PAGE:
Newport to get heavy pitch to “Ban the Bag” tonight….

 Parks, Plastic Bags  Comments Off on Newport to get heavy pitch to “Ban the Bag” tonight….
Oct 172011

Newport City Councilors tonight are expected to get a heavy pitch from The Surfrider Association and others to ban single-use plastic shopping bags. Ban supporters contend that plastic bags are clogging up our landfill machinery, our storm drains, it’s killing wildlife on land and sea and is a visual blight on the landscape.

During an earlier Newport City Council session, certain councilors asked The Surfrider Association to see if they could drum up support among townspeople and businesses most affected by such a ban. In response, association members have gathered petitions in support of a plastic bag ban.

The city of Portland triggered a ban on single-use plastic bags over the weekend. A similar “ban the bag” bill, having statewide authority, died during the last legislature under heavy lobbying by the plastic bag industry (none of which exists in Oregon) and certain grocery store interests.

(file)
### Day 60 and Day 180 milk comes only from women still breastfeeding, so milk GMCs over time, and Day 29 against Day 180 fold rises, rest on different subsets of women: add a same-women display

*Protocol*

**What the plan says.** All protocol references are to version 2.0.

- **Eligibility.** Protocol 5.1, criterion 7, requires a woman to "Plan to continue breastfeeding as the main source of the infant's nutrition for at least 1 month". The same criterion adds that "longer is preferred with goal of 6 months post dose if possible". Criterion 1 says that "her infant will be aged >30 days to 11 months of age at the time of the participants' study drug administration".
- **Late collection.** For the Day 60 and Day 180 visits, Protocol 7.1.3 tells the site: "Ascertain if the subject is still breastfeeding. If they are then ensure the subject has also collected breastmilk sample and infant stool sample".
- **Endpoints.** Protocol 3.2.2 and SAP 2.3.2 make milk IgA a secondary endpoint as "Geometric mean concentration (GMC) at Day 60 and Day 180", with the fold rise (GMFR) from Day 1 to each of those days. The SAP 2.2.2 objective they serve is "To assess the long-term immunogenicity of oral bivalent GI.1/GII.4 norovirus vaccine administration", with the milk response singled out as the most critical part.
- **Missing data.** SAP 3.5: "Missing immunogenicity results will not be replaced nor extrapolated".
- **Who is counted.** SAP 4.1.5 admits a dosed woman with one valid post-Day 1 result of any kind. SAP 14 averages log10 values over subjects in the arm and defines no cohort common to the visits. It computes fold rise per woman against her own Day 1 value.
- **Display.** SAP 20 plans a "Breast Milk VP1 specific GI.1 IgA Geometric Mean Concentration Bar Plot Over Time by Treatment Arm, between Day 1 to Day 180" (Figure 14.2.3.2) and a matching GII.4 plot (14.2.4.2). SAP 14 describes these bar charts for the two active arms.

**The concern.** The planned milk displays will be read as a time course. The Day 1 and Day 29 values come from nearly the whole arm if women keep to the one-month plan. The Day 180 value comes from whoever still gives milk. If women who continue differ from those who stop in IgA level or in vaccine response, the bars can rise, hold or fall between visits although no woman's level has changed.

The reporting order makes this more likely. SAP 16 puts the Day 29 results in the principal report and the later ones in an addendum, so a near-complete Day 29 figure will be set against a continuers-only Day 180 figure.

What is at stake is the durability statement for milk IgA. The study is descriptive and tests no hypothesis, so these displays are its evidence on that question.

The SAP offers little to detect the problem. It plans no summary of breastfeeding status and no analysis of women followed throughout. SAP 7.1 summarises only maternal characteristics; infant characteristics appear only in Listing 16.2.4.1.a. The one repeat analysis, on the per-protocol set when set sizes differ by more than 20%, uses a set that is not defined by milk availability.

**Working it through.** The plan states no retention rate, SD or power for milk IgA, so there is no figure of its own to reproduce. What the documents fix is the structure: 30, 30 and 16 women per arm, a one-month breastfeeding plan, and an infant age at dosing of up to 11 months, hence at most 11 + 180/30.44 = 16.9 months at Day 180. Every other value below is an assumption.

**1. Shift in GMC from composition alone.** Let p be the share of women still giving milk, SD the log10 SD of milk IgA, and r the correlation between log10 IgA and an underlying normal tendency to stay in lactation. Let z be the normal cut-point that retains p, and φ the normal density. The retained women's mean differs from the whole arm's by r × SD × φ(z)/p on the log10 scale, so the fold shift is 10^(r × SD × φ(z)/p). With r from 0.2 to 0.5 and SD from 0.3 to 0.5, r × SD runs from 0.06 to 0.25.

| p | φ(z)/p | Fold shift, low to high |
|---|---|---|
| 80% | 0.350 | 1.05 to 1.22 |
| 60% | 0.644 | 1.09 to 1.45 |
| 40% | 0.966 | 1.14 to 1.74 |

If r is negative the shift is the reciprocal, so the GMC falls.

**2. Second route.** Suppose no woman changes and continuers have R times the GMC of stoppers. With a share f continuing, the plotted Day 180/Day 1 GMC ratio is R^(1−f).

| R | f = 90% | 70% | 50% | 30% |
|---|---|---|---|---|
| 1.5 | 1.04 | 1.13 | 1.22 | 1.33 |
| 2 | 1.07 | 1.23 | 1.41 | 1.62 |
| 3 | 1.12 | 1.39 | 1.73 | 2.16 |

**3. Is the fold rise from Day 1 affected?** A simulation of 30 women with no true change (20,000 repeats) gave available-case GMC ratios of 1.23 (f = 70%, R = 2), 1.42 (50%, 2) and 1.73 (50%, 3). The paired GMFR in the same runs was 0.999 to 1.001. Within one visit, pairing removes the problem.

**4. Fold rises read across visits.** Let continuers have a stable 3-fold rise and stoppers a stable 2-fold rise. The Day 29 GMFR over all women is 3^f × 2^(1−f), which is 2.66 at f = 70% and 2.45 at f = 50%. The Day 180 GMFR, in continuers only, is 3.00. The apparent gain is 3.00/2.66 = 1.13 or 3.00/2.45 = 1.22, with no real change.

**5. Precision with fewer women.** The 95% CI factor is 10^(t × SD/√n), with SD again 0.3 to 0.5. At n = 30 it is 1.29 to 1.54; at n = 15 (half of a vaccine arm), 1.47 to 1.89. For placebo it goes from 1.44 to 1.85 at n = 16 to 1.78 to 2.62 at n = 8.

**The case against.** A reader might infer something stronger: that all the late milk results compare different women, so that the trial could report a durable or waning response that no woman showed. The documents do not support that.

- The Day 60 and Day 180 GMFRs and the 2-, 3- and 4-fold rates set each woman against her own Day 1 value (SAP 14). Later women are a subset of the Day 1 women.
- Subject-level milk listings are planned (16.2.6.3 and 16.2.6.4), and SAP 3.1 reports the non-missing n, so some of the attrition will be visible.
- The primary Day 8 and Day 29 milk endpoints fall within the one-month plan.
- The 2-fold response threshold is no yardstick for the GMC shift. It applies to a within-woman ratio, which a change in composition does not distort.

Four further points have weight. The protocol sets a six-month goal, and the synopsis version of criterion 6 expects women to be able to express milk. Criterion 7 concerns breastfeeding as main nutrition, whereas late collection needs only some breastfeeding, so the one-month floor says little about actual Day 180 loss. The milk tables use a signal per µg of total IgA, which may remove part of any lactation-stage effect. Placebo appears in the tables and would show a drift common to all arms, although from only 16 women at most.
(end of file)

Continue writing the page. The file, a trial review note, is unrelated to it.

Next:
The Newport City Council will take public testimony on the issue during its regular twice a month meeting tonight, which begins at 6pm. No final decision on the request to ban plastic bags will be made tonight. The agenda item says “public hearing” only. A decision may come later. The council will also talk about a proposed revision to the city’s hotel-motel room tax ordinance and the city’s “adopt a park” proposal. The council meets tonight, 6pm, City Hall, at Coast Highway and Avery.

Sea levels going up along with severity of storms…

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Oct 172011

Dr. PeterRuggiero, OSU Dept. of Geosciences

Water risin’ and the wind-a blow’in
Story and photo provided by Coast Watch & Coastal Clilmate Change Adaptation Project

Coastal hazards in an era of climate change will be the subject when Dr. Peter Ruggiero speaks in Newport on Tuesday, Oct. 25, at 7 p.m. in the auditorium of the Hatfield Marine Science Center.
The event, which is free and open to the public, is co-sponsored by CoastWatch and the Coastal Climate Change Adaptation Project of the Oregon Shores Conservation Coalition.